Posts Tagged ‘Acts 17:26’

Unity within diversity: Let the Church rise

August 29, 2017

Galatians 3--28

The emphasis of Verse of the Day for August 29, 2017 is on the Body of Christ, which is described in Galatians 3:28 in the Amplified Bible:

There is [now no distinction in regard to salvation] neither Jew nor Greek, there is neither slave nor free, there is neither male nor female; for you [who believe] are all one in Christ Jesus [no one can claim a spiritual superiority].

God, our Father, is one and all that He has created is an expression of oneness or unity regarding all of humanity:

Acts 17:26 (Holman Christian Standard):

From one man He has made every nationality to live over the whole earth and has determined their appointed times and the boundaries of where they live

The Church is the ultimate expression of oneness or unity of purpose, of unity within diversity and diversity within unity.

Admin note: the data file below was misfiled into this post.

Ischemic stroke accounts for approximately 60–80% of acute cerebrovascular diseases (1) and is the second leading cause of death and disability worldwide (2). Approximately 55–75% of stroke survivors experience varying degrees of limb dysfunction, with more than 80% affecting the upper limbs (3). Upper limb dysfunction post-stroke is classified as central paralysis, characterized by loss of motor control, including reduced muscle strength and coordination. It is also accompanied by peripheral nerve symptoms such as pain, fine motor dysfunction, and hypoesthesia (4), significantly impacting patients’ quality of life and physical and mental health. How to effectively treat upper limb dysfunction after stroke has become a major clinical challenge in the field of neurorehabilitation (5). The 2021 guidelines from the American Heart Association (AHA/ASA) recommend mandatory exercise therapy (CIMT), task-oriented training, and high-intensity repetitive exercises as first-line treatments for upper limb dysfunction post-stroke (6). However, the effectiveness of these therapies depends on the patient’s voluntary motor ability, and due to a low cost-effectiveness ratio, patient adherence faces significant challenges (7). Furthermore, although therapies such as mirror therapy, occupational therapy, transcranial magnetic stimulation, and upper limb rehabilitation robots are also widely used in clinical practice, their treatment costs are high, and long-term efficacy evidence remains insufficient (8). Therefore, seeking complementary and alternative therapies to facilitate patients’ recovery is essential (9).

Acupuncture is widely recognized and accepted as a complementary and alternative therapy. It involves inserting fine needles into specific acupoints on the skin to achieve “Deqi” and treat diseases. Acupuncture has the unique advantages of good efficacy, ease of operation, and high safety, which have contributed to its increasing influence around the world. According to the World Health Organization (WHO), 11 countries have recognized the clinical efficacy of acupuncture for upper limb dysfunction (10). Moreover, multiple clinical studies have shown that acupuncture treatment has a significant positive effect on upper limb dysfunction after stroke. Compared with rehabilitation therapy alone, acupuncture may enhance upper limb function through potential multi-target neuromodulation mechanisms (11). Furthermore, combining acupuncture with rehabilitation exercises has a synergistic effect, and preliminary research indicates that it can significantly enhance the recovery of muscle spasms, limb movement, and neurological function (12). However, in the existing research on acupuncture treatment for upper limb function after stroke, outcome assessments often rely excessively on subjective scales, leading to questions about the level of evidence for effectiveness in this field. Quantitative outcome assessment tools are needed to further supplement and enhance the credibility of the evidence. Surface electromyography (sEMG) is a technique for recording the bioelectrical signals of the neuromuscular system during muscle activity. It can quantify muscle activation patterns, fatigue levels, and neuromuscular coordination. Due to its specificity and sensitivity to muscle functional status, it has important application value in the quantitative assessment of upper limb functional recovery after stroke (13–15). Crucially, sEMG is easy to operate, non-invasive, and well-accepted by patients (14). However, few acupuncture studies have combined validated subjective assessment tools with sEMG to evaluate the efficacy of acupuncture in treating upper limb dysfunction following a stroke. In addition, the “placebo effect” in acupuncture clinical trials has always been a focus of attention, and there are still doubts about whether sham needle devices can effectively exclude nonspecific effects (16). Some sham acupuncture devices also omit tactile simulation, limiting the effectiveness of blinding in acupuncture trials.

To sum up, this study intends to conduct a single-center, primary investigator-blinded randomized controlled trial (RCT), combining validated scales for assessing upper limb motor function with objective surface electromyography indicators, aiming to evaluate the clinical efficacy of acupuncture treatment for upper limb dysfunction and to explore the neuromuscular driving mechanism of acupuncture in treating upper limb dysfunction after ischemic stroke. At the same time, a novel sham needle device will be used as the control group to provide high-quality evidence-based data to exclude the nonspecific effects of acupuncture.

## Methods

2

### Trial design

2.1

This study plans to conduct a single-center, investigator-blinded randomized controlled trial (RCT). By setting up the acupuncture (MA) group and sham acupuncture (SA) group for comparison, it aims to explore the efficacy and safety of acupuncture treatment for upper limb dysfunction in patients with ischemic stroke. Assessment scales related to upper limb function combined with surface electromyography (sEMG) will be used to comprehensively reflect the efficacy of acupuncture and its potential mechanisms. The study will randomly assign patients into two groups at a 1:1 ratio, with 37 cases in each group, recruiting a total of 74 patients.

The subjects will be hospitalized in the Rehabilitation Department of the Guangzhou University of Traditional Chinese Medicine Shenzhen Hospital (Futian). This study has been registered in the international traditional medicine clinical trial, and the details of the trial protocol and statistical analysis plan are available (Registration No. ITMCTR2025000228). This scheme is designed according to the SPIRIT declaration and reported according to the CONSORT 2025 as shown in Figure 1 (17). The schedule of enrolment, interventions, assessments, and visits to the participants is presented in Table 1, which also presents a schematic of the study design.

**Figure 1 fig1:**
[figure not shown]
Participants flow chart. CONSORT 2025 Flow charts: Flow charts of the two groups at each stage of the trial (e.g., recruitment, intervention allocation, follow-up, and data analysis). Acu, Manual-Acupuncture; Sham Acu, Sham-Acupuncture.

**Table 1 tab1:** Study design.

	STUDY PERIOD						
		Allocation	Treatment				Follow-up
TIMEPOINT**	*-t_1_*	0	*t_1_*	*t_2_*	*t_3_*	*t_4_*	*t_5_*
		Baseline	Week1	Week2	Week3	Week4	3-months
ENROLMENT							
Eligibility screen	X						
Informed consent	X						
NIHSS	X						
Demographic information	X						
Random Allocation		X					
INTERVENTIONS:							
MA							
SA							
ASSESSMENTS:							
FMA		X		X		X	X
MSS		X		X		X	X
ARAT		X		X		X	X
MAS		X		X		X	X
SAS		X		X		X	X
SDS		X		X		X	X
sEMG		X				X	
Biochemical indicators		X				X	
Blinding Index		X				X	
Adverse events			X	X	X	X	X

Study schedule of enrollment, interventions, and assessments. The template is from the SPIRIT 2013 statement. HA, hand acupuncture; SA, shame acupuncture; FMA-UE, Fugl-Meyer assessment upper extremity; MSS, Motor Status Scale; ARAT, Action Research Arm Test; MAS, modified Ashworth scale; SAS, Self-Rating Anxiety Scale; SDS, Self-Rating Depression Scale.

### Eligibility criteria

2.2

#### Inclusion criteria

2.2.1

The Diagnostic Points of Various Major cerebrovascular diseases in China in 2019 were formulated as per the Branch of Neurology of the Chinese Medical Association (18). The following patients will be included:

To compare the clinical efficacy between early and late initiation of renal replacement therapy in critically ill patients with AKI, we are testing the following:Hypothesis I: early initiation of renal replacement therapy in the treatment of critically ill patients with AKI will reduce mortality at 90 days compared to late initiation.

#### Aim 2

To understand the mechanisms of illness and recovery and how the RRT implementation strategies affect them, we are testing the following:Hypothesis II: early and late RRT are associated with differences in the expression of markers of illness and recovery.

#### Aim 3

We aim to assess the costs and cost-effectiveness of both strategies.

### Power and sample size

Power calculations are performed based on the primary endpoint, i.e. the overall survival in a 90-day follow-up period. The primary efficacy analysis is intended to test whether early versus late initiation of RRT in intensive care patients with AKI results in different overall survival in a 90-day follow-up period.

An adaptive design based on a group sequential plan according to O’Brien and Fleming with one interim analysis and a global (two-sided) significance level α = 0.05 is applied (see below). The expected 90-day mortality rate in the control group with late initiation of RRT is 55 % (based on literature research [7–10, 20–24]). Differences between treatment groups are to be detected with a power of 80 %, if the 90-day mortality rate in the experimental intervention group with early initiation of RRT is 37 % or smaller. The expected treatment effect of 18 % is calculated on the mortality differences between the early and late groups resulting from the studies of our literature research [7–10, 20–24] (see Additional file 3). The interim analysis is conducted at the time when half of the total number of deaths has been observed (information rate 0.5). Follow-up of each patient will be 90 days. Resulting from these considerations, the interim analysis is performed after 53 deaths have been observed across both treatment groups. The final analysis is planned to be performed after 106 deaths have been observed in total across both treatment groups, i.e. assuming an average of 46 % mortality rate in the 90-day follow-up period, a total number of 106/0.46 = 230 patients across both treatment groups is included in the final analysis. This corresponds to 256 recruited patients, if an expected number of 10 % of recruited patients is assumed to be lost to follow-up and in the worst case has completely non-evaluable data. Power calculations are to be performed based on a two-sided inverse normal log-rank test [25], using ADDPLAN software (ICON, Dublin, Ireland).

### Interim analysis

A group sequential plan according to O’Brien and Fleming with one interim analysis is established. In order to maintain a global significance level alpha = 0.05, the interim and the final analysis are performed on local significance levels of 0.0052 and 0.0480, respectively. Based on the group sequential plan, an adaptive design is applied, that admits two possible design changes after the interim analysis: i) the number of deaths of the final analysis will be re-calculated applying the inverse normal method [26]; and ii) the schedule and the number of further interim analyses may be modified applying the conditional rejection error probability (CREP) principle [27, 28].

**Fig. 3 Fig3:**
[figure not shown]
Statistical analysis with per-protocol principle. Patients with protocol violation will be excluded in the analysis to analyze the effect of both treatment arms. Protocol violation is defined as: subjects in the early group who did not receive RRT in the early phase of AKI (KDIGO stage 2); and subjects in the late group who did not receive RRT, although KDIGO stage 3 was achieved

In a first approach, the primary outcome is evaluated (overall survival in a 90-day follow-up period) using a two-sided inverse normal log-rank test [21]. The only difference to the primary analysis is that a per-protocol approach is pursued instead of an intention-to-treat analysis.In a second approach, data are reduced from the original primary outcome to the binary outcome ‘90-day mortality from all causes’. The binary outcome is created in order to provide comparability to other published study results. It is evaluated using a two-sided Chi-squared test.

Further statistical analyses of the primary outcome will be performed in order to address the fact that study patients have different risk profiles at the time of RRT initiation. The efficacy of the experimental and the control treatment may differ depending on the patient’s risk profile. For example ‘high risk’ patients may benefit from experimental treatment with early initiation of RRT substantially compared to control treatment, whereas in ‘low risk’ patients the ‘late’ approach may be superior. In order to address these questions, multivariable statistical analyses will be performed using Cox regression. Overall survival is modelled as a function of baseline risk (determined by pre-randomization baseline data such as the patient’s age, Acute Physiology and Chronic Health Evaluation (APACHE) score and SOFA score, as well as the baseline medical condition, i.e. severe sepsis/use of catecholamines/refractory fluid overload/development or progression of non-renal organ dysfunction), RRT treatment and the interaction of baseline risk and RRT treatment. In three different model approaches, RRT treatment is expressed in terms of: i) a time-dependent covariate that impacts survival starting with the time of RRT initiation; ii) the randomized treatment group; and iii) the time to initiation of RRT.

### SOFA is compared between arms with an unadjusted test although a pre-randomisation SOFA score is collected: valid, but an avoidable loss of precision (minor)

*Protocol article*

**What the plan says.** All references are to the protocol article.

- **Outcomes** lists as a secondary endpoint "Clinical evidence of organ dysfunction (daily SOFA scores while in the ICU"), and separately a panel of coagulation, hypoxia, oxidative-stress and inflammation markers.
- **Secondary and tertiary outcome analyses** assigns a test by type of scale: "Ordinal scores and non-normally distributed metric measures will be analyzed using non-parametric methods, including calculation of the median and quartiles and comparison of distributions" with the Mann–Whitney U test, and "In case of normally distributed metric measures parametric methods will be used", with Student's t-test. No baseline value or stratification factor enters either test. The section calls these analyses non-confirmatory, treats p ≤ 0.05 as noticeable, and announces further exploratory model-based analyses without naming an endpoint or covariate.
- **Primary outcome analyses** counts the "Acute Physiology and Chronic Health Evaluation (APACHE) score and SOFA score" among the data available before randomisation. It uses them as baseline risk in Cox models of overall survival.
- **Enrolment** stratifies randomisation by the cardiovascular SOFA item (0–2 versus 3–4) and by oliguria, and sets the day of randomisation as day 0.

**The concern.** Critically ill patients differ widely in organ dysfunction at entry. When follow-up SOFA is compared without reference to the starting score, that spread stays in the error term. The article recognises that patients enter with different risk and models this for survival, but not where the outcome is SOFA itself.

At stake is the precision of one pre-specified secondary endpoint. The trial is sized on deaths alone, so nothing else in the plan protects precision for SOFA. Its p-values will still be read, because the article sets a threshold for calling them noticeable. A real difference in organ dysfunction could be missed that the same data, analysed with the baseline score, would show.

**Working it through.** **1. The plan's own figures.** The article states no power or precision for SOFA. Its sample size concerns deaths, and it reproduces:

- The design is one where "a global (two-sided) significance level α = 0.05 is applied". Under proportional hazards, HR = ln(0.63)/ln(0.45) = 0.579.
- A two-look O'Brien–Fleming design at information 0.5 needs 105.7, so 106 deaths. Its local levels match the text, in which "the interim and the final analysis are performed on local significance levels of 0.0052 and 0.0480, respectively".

When the Church, the Body of Christ, those called out among Jews and Gentiles, emerged as a new entity on the Day of Pentecost, God provided an amazing display of diversity. When those who waited for the promise of the Father that Jesus Christ spoke of as he departed to heaven, a remarkable gathering of individuals came to celebrate the Feast of Pentecost:

Now there were then residing in Jerusalem Jews, devout and God-fearing men from every country under heaven (Acts 2:5).

Although God demonstrates diversity in all of His creation, He also desires a demonstration of unity within that diversity. The Church, the collective body of believers, who have confessed Jesus Christ as Lord and who endeavor to live out the precepts and principles of their faith also illustrate this concept. One of the terms used to describe this example of diversity is “the mystery,” a metaphor used to describe the union of Jew and Gentile into one new man, the Body of Jesus Christ, the quintessential example of unity within diversity.